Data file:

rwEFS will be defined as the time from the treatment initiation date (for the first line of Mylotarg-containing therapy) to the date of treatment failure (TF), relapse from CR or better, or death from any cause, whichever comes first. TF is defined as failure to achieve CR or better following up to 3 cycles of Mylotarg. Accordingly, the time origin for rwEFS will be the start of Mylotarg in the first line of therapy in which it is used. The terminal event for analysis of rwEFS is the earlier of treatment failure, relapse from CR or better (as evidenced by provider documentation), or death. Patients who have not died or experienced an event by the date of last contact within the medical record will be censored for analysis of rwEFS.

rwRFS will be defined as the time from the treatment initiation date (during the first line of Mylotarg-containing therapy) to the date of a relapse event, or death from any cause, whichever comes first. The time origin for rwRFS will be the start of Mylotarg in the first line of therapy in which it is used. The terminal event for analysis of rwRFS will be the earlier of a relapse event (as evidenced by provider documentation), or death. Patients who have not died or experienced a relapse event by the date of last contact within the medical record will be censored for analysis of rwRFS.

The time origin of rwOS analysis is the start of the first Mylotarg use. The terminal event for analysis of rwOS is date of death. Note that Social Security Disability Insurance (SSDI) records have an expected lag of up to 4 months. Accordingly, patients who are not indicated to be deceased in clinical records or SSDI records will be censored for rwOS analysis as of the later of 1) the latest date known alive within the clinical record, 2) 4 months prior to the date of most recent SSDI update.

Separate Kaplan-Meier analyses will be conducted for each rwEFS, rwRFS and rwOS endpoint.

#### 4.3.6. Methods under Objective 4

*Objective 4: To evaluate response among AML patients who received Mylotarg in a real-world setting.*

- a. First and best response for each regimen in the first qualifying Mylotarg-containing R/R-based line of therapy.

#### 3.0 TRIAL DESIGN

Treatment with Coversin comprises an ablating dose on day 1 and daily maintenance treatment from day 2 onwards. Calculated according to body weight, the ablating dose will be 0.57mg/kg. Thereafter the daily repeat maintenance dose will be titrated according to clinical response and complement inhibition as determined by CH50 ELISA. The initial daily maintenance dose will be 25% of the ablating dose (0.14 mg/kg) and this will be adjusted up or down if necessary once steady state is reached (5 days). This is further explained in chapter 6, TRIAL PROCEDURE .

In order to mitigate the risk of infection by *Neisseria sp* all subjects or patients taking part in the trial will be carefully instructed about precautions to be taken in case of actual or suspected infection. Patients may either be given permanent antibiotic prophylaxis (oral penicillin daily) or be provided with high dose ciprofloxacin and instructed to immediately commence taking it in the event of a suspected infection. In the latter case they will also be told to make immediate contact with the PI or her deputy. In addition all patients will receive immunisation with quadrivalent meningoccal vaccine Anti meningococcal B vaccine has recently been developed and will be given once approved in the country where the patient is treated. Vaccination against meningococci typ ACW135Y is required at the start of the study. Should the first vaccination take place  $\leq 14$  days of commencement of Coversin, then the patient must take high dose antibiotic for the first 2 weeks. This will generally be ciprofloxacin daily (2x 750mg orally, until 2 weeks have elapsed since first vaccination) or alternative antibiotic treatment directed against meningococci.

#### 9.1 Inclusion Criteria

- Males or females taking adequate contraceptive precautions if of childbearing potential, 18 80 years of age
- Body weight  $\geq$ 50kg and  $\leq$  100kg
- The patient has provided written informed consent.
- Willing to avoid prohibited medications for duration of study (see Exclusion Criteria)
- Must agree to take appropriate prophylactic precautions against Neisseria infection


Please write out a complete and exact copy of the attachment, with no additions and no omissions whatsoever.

rwEFS will be defined as the time from the treatment initiation date (for the first line of Mylotarg-containing therapy) to the date of treatment failure (TF), relapse from CR or better, or death from any cause, whichever comes first. TF is defined as failure to achieve CR or better following up to 3 cycles of Mylotarg. Accordingly, the time origin for rwEFS will be the start of Mylotarg in the first line of therapy in which it is used. The terminal event for analysis of rwEFS is the earlier of treatment failure, relapse from CR or better (as evidenced by provider documentation), or death. Patients who have not died or experienced an event by the date of last contact within the medical record will be censored for analysis of rwEFS.

rwRFS will be defined as the time from the treatment initiation date (during the first line of Mylotarg-containing therapy) to the date of a relapse event, or death from any cause, whichever comes first. The time origin for rwRFS will be the start of Mylotarg in the first line of therapy in which it is used. The terminal event for analysis of rwRFS will be the earlier of a relapse event (as evidenced by provider documentation), or death. Patients who have not died or experienced a relapse event by the date of last contact within the medical record will be censored for analysis of rwRFS.

The time origin of rwOS analysis is the start of the first Mylotarg use. The terminal event for analysis of rwOS is date of death. Note that Social Security Disability Insurance (SSDI) records have an expected lag of up to 4 months. Accordingly, patients who are not indicated to be deceased in clinical records or SSDI records will be censored for rwOS analysis as of the later of 1) the latest date known alive within the clinical record, 2) 4 months prior to the date of most recent SSDI update.

Separate Kaplan-Meier analyses will be conducted for each rwEFS, rwRFS and rwOS endpoint.

#### 4.3.6. Methods under Objective 4

*Objective 4: To evaluate response among AML patients who received Mylotarg in a real-world setting.*

- a. First and best response for each regimen in the first qualifying Mylotarg-containing R/R-based line of therapy.

#### 3.0 TRIAL DESIGN

Treatment with Coversin comprises an ablating dose on day 1 and daily maintenance treatment from day 2 onwards. Calculated according to body weight, the ablating dose will be 0.57mg/kg. Thereafter the daily repeat maintenance dose will be titrated according to clinical response and complement inhibition as determined by CH50 ELISA. The initial daily maintenance dose will be 25% of the ablating dose (0.14 mg/kg) and this will be adjusted up or down if necessary once steady state is reached (5 days). This is further explained in chapter 6, TRIAL PROCEDURE .

In order to mitigate the risk of infection by *Neisseria sp* all subjects or patients taking part in the trial will be carefully instructed about precautions to be taken in case of actual or suspected infection. Patients may either be given permanent antibiotic prophylaxis (oral penicillin daily) or be provided with high dose ciprofloxacin and instructed to immediately commence taking it in the event of a suspected infection. In the latter case they will also be told to make immediate contact with the PI or her deputy. In addition all patients will receive immunisation with quadrivalent meningoccal vaccine Anti meningococcal B vaccine has recently been developed and will be given once approved in the country where the patient is treated. Vaccination against meningococci typ ACW135Y is required at the start of the study. Should the first vaccination take place  $\leq 14$  days of commencement of Coversin, then the patient must take high dose antibiotic for the first 2 weeks. This will generally be ciprofloxacin daily (2x 750mg orally, until 2 weeks have elapsed since first vaccination) or alternative antibiotic treatment directed against meningococci.

#### 9.1 Inclusion Criteria

- Males or females taking adequate contraceptive precautions if of childbearing potential, 18 80 years of age
- Body weight  $\geq$ 50kg and  $\leq$  100kg
- The patient has provided written informed consent.
- Willing to avoid prohibited medications for duration of study (see Exclusion Criteria)
- Must agree to take appropriate prophylactic precautions against Neisseria infection